Think spanking will make your child behave?
In fact, a new study discovered that children who receive spankings are more likely to be anti-social, aggressive and suffer from mental health and cognitive difficulties.
The study by the University of Texas and the University of Michigan finds the more a child gets spanked — defined by an open hand on the backside — the more likely they were to defy their parents. Their study, published in the Journal of Family Psychology, analyzed five decades of spanking research representing around 160,000 children, according to the news site Mic.com, a website geared toward millennials.
“Our analysis focuses on what most Americans would recognize as spanking and not on potentially abusive behaviors,” says Elizabeth Gershoff, an associate professor of human development and family sciences at The University of Texas at Austin.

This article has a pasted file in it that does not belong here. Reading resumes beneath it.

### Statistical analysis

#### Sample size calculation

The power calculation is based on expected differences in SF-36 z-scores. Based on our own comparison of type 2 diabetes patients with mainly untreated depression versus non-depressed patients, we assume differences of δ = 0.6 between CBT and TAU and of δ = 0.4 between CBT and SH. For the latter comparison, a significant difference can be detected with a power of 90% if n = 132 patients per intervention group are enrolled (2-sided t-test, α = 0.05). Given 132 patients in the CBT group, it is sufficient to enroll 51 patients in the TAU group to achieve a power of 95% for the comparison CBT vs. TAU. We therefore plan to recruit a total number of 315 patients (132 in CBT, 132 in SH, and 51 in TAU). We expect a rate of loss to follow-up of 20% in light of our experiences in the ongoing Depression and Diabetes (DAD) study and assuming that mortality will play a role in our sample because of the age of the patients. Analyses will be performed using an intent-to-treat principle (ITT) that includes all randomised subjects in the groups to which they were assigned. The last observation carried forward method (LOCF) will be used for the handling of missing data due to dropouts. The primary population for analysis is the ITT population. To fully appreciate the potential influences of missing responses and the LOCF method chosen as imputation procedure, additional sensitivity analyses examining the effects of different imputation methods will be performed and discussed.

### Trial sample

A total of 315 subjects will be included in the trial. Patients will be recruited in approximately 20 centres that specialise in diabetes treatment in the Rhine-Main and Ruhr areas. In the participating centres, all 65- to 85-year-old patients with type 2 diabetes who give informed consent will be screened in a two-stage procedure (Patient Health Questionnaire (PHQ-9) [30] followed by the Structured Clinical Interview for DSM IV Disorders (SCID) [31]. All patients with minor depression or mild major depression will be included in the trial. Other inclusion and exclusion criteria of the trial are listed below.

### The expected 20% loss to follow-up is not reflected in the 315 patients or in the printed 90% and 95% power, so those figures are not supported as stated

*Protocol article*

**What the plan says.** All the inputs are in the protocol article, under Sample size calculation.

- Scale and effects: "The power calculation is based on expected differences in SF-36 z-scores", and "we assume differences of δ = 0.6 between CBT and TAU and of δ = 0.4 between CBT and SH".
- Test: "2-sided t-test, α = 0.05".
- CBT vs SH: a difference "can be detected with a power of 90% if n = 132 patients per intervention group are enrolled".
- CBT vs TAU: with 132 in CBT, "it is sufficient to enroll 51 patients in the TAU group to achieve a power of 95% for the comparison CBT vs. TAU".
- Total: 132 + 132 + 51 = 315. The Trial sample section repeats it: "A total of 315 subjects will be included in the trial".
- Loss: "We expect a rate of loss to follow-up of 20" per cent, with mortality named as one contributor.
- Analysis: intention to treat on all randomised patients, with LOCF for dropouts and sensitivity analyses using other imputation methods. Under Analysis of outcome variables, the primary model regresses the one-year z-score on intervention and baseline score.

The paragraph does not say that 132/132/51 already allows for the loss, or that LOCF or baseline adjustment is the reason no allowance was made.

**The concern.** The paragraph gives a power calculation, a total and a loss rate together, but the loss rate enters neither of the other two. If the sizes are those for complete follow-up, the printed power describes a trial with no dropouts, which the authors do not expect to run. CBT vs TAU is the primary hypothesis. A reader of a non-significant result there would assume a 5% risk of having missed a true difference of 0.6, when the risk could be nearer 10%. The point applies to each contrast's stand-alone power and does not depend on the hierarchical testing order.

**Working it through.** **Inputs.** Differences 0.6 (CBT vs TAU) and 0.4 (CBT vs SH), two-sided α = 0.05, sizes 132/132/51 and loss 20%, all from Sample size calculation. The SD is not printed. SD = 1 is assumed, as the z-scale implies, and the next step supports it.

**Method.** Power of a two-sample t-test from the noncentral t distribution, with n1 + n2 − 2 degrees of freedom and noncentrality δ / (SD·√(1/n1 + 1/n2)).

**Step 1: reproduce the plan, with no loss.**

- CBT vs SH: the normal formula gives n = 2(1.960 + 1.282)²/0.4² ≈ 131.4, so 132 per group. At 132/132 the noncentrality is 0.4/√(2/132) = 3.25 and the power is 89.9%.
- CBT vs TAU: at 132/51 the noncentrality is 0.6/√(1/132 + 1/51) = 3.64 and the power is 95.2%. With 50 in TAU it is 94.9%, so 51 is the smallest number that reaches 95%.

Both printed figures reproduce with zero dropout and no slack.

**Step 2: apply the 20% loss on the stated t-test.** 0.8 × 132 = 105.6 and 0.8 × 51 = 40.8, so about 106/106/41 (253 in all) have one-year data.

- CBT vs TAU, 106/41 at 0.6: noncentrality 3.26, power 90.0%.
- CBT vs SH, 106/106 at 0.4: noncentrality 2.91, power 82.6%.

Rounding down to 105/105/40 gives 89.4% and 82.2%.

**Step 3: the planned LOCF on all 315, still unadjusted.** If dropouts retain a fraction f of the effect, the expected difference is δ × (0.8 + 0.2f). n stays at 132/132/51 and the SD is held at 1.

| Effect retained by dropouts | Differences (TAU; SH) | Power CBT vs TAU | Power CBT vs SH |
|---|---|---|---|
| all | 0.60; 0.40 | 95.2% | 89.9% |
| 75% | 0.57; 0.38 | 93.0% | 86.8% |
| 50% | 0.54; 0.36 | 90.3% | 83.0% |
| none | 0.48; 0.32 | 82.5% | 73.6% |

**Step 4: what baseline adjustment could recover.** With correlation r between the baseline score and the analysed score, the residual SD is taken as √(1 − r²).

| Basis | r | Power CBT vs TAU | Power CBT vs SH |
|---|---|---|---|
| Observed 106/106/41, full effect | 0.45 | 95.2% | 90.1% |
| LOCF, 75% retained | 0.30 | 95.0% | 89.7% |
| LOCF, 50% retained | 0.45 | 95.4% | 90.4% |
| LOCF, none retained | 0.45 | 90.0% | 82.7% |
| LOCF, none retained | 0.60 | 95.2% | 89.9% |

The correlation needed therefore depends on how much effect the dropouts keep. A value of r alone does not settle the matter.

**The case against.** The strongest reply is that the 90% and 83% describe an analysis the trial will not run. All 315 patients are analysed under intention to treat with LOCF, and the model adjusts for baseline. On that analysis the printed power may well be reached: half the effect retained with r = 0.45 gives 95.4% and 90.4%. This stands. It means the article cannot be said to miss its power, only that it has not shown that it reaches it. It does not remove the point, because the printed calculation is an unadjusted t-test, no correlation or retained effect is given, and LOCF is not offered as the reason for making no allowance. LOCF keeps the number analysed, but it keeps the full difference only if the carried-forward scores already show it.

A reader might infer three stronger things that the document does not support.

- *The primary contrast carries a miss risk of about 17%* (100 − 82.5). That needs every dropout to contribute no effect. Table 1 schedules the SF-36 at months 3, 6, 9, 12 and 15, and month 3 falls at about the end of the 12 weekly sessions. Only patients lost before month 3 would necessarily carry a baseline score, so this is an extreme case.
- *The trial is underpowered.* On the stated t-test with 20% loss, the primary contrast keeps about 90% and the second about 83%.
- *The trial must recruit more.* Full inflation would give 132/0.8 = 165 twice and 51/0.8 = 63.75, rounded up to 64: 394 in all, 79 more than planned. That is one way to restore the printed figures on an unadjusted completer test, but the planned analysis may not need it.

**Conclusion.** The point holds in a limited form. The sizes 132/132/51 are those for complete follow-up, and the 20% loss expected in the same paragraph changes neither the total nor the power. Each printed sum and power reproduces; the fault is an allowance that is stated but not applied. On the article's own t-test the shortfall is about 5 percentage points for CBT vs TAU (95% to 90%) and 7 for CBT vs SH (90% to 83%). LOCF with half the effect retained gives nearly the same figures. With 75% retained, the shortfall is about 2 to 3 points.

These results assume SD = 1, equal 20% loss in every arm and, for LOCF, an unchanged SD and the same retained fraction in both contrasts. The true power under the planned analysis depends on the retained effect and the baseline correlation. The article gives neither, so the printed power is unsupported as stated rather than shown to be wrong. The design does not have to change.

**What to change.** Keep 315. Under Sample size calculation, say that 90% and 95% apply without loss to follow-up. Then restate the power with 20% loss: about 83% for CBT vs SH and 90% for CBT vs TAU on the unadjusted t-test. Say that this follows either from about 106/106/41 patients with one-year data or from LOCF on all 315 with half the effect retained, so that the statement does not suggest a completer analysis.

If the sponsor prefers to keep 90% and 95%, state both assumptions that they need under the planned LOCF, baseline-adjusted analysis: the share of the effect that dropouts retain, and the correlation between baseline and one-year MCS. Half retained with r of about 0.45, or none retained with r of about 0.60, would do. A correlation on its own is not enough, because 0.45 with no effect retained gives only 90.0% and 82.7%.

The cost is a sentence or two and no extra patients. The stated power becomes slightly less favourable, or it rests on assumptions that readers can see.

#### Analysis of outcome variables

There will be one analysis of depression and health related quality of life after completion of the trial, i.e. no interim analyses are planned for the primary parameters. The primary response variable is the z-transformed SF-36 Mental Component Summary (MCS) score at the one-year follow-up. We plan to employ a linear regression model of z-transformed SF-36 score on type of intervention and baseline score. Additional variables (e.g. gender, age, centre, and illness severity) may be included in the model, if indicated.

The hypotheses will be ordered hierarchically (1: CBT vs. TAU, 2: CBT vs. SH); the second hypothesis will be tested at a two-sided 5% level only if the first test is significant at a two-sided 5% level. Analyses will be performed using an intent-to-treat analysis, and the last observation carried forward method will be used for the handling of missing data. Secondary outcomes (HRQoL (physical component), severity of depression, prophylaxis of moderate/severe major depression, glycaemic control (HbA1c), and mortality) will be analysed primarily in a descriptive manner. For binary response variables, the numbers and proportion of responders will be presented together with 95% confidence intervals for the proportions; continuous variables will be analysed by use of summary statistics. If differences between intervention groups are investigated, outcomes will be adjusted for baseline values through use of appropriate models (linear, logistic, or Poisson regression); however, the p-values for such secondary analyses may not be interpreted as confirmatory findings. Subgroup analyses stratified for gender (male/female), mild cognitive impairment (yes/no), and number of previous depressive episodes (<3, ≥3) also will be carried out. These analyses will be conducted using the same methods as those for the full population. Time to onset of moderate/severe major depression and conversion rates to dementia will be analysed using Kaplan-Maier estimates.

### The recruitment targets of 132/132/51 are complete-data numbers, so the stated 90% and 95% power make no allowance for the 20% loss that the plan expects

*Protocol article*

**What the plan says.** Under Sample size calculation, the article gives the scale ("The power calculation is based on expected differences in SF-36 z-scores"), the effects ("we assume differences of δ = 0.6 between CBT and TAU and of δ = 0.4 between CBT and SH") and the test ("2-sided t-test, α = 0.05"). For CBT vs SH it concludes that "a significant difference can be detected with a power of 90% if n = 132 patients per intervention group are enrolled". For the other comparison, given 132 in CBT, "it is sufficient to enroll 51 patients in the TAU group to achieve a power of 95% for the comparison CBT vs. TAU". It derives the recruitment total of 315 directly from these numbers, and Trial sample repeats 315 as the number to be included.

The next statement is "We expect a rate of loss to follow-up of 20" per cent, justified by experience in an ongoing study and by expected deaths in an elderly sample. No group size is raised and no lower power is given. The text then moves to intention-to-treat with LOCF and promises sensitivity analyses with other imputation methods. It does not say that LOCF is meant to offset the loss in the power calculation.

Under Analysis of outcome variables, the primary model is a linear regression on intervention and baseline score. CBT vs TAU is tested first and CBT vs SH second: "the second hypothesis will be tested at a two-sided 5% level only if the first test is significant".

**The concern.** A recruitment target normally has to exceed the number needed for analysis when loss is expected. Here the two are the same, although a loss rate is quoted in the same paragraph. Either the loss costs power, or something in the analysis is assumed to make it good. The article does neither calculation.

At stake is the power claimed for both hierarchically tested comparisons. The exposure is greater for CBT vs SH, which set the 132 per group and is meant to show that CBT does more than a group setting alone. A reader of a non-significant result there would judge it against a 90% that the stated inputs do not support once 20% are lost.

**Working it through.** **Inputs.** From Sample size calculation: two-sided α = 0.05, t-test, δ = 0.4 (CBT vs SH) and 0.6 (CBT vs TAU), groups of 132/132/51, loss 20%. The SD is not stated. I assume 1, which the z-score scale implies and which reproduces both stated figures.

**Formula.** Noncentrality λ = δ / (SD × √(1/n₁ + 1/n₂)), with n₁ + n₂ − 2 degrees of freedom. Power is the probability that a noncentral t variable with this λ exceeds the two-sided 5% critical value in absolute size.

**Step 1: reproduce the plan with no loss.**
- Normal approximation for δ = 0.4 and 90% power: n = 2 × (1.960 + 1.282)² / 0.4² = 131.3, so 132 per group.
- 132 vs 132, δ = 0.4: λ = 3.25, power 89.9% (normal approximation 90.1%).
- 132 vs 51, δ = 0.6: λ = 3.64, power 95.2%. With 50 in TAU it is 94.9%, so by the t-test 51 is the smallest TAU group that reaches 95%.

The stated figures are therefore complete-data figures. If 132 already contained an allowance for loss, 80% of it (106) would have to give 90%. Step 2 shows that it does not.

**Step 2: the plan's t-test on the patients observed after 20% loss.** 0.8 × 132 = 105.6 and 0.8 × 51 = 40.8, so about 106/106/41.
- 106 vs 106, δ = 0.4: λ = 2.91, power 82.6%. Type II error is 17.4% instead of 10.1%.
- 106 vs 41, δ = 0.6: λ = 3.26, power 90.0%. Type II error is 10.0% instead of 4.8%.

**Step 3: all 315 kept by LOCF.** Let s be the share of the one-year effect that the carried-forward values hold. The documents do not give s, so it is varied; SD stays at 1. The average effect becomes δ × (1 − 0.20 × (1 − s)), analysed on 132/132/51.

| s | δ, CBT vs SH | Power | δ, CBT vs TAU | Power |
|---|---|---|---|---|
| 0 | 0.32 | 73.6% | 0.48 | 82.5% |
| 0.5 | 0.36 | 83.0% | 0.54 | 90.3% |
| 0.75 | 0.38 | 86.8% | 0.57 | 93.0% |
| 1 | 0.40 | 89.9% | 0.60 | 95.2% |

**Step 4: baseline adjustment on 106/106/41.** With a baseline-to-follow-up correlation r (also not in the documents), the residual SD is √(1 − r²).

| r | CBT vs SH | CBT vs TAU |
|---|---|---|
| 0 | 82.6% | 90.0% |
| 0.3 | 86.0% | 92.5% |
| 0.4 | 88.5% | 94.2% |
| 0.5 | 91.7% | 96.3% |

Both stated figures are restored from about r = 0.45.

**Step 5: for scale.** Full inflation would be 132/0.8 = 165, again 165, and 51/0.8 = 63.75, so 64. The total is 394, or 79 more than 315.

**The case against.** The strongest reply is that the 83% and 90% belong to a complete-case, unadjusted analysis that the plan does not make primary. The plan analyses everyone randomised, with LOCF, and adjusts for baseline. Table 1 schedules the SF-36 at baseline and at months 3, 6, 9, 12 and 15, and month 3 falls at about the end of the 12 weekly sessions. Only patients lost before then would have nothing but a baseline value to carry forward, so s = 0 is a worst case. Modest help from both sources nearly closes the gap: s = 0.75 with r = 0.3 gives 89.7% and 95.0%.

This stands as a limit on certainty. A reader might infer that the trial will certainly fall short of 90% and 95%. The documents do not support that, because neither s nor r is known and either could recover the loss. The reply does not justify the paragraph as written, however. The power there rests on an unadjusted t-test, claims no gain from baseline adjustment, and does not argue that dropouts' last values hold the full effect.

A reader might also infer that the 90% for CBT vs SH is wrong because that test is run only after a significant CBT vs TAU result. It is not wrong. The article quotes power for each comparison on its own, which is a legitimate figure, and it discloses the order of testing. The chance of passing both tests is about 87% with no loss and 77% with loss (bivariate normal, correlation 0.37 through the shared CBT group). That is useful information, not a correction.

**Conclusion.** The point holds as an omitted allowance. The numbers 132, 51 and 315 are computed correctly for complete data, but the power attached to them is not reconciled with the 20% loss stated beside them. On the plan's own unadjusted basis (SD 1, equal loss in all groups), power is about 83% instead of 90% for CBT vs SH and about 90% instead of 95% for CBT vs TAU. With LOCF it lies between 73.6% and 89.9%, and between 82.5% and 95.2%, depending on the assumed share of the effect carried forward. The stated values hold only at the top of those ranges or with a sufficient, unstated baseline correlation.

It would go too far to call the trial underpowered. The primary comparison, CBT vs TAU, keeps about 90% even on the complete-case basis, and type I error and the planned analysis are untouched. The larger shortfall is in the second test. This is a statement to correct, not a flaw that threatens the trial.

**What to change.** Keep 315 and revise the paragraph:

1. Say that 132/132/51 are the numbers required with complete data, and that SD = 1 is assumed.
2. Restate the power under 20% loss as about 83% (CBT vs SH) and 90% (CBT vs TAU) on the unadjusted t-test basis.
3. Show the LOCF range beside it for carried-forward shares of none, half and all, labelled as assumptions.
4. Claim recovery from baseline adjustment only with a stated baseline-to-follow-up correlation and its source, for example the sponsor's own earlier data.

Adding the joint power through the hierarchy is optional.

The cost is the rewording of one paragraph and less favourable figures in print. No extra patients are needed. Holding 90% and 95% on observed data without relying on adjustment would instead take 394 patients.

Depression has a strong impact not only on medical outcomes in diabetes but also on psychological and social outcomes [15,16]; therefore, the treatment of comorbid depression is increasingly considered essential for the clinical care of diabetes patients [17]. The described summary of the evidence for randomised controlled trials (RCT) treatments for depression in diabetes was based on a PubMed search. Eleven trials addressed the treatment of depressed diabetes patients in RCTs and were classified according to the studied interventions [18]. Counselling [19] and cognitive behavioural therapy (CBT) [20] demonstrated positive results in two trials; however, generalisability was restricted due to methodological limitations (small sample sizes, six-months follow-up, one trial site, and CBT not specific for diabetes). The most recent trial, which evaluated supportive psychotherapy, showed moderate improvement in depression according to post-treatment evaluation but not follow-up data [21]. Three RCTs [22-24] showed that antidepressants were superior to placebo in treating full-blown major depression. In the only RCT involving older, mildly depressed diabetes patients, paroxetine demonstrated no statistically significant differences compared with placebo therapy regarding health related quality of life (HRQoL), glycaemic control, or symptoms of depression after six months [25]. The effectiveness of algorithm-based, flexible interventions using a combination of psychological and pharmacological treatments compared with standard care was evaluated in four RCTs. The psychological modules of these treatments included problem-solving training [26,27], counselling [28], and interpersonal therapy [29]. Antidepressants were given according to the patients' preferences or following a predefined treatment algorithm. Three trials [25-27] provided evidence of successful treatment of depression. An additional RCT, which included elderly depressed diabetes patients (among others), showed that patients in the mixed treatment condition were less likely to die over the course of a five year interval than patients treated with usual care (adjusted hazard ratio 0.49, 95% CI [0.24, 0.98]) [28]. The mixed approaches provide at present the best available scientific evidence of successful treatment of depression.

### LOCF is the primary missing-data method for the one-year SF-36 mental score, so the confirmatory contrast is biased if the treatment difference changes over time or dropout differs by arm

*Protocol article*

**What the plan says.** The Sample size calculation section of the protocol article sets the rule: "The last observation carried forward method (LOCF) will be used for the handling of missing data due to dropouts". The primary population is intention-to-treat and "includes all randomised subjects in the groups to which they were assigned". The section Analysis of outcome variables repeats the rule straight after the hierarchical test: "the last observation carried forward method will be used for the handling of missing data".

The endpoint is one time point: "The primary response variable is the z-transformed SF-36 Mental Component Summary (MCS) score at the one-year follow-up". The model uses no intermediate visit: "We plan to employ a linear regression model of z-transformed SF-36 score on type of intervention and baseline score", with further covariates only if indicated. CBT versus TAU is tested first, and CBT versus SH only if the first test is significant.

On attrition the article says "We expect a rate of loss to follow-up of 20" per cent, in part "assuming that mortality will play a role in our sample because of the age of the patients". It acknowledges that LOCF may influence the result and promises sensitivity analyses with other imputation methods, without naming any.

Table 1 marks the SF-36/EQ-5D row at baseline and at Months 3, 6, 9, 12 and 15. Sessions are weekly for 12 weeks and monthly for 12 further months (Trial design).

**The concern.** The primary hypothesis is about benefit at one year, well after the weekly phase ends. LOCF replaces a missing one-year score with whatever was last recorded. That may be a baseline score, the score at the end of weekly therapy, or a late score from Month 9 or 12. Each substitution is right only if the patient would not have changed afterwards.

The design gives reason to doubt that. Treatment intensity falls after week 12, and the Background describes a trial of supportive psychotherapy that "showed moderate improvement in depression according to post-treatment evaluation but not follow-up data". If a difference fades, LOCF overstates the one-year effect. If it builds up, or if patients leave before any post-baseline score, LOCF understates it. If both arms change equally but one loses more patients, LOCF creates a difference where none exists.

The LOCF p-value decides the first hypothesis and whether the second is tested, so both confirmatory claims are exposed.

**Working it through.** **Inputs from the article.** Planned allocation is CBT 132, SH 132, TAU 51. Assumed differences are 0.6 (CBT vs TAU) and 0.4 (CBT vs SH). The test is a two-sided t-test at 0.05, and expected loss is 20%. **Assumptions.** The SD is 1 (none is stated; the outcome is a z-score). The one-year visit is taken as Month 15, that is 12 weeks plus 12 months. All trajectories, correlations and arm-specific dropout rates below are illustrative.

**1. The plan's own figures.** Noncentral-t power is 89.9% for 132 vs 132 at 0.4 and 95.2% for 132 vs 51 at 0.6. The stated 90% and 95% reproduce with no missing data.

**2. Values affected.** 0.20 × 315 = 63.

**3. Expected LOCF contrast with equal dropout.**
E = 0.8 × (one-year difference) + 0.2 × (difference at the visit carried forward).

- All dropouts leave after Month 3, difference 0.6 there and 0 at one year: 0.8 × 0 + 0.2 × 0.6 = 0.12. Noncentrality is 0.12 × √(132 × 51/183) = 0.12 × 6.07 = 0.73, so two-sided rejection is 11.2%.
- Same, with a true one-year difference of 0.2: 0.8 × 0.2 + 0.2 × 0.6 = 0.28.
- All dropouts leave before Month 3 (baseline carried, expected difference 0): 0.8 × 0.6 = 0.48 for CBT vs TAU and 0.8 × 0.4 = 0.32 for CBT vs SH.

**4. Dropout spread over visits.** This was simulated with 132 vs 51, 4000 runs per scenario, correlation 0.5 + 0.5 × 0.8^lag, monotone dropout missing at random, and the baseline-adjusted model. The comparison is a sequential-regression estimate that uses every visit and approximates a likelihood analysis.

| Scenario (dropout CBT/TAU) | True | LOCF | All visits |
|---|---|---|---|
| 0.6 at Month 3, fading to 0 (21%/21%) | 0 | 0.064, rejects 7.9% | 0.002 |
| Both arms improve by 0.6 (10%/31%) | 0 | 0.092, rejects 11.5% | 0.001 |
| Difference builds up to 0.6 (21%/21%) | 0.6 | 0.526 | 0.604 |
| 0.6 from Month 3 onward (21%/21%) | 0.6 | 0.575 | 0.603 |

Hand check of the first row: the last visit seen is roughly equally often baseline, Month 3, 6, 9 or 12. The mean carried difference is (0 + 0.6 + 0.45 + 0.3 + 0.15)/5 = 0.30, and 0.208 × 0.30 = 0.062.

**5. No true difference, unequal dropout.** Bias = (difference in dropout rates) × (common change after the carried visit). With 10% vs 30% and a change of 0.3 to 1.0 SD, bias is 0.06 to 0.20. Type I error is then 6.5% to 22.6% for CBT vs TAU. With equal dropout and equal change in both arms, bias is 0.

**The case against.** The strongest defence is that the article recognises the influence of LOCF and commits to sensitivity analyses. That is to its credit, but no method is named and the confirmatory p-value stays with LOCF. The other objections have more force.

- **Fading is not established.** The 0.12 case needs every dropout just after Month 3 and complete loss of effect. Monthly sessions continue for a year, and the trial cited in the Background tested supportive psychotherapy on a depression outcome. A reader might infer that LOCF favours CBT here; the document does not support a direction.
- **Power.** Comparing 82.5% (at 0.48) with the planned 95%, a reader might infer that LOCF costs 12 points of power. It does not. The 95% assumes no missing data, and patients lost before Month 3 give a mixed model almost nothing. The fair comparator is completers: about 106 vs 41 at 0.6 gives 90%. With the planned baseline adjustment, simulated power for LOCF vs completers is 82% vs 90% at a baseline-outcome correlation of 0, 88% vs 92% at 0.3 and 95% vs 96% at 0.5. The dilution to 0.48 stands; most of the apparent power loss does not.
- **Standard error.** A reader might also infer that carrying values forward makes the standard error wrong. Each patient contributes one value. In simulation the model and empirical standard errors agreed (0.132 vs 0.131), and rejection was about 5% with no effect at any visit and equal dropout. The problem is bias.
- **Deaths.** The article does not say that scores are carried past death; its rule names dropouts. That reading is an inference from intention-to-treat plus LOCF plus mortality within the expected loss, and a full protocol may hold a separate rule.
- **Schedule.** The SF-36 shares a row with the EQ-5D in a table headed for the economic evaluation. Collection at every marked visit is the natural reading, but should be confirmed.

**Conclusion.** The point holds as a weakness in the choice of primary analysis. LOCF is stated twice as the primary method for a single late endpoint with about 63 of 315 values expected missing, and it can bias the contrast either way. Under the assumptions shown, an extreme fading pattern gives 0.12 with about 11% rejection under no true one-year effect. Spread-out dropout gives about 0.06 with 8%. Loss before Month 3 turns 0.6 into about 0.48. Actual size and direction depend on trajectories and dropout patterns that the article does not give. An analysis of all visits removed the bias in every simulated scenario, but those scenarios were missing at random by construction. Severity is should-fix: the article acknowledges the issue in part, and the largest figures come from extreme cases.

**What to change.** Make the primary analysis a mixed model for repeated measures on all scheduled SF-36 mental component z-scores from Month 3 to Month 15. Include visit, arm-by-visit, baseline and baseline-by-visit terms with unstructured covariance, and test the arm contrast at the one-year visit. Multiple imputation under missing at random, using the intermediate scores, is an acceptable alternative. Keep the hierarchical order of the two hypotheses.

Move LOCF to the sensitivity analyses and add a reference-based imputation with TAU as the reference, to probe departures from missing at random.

“We found that spanking was associated with unintended detrimental outcomes and was not associated with more immediate or long-term compliance, which are parents’ intended outcomes when they discipline their children.”
“We as a society think of spanking and physical abuse as distinct behaviors,” Gershoff said. “Yet our research shows that spanking is linked with the same negative child outcomes as abuse, just to a slightly lesser degree.”
Spanking of children is still a popular mode of discipline in households. A 2013 poll found that 81 percent of Americans “say parents spanking their children is sometimes appropriate,” according to NBC News.
“We hope that our study can help educate parents about the potential harms of spanking and prompt them to try positive and non-punitive forms of discipline,” Gershoff said.